If you spend much time on the Internet, you’ve probably heard of a subculture known as “furries” — and if your only exposure to furries has happened online, you probably have largely negative associations with the furry community. From YouTube “cringe videos” to outright “fursecution” (content warning: link contains depictions of self-harm and derogatory slurs), most of us would, at first glance, write furries off as mentally unstable and immature sexual fetishists. Some of these stereotypes may have an element of truth to them; for instance, sex is often a part of being a furry: websites such as Second Life provide avenues for furry sex (Waskul and Martin 2010:300). However, the inner workings of this subculture are more complex than most of us imagine.


Five furries wearing fursuits, mostly canid in nature, sitting in chairs at a convention. Image URL: https://upload.wikimedia.org/wikipedia/commons/b/be/Anthrocon_2007_Furry_Tales_fursuit_table.jpg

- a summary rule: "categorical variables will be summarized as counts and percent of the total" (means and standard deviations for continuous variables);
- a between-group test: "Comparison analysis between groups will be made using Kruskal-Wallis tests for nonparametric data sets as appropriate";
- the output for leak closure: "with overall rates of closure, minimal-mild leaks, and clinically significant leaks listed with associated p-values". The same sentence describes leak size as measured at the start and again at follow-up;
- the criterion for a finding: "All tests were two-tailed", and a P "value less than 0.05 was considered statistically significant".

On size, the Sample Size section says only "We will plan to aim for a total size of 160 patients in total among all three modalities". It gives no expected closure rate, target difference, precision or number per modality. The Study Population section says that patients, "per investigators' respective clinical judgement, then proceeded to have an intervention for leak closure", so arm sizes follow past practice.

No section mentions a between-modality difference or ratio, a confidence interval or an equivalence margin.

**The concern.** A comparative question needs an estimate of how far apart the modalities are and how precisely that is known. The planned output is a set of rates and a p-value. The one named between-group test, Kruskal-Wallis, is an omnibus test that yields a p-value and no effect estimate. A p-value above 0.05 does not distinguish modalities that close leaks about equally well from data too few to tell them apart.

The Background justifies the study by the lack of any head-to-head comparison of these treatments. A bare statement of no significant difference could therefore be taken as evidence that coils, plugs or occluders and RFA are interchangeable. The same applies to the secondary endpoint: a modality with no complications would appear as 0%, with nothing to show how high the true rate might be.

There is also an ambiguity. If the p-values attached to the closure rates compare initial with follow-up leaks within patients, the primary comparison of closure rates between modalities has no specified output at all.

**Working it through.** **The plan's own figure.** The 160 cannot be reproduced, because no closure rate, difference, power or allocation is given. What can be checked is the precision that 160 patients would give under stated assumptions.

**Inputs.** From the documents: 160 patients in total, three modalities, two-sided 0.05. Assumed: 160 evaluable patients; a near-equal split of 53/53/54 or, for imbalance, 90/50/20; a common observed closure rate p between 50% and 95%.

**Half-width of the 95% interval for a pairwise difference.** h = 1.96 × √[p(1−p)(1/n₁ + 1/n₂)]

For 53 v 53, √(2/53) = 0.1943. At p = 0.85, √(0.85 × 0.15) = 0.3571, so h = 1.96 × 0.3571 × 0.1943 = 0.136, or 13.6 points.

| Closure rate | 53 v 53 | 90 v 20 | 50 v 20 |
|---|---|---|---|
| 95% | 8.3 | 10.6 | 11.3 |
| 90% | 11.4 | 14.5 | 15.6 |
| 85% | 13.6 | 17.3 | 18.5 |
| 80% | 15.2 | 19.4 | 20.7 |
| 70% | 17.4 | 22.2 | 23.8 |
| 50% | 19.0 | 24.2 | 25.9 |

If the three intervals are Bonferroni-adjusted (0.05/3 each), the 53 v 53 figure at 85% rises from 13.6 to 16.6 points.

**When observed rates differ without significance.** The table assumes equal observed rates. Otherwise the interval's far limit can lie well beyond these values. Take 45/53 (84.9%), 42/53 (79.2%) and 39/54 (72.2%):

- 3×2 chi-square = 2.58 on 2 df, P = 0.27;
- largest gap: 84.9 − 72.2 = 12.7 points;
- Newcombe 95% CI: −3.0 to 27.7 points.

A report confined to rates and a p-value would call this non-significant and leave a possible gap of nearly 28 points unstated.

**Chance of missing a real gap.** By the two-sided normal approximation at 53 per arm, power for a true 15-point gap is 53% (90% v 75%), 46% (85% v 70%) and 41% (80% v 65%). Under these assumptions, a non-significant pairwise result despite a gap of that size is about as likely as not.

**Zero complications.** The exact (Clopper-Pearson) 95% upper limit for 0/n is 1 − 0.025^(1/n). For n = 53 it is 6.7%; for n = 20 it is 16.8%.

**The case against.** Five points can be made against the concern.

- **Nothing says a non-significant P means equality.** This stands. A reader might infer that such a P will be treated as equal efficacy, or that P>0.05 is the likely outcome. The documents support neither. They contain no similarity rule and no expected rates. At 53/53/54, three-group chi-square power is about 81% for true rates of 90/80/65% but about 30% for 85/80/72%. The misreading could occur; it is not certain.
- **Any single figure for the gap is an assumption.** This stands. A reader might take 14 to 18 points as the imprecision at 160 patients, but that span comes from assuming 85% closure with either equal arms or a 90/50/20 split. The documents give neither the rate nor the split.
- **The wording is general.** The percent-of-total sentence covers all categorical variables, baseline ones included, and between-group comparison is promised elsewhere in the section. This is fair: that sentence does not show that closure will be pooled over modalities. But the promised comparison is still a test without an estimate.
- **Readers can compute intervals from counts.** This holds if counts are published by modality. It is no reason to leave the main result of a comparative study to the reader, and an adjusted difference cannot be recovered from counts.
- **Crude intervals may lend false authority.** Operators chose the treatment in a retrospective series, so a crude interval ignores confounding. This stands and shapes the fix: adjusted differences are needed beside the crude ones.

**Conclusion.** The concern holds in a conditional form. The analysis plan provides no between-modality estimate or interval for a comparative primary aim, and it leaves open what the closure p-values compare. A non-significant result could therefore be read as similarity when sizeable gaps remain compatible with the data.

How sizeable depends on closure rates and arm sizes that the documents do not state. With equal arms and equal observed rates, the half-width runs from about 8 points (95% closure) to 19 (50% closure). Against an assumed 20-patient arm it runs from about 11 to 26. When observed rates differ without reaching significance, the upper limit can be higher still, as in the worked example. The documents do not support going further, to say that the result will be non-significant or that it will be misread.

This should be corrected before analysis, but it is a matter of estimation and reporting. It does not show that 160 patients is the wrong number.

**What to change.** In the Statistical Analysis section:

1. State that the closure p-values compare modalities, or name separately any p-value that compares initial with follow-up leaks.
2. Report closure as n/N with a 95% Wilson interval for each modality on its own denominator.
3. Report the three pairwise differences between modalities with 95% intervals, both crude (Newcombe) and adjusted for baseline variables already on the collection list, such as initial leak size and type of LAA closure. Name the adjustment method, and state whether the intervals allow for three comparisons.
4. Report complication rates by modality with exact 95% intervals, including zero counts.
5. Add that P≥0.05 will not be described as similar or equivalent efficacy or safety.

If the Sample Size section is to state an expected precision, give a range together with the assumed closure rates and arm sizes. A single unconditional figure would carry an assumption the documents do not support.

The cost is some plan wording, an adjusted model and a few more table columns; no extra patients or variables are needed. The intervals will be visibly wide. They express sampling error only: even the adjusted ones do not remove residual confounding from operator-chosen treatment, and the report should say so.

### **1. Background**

Furries are pictured here at a convention, wearing their fursuits.



Before we can tackle some of our assumptions about the furry community, we must first define who we’re talking about. According to Gerbasi et al. in one of the most significant academic works on furries to date, furries exist at the intersection of anthropomorphism (ascribing human qualities to non-humans) and zoomorphism (essentially the opposite of anthropomorphism). Many furries feel a deep spiritual and emotional connection with a particular animal, to the point where they may even identify more with their particular species of animal (their “fursona”) than humanity (Gerbasi et al. 2008:197–198). Upon reading this simplified definition, it seems obvious why most people would look upon the furry community with amusement or even outright revulsion — under what circumstances would it even be possible for someone to truly identify outside the human race? Many of us might be tempted to immediately pathologize the furry community; this is one of the most common insults aimed at furries (Gerbasi et al. 2008:199). We see manifestations of this pathologization all the time, whether explicit or implicit. For instance, if you’ve ever watched pro- vs. anti-trans activists argue on the Internet, you’ll often come across the following argument: “Well, a man saying they identify as a woman is like me saying I identify as a unicorn. Should you be forced to take me seriously, even though there’s no proof I’m actually a unicorn?”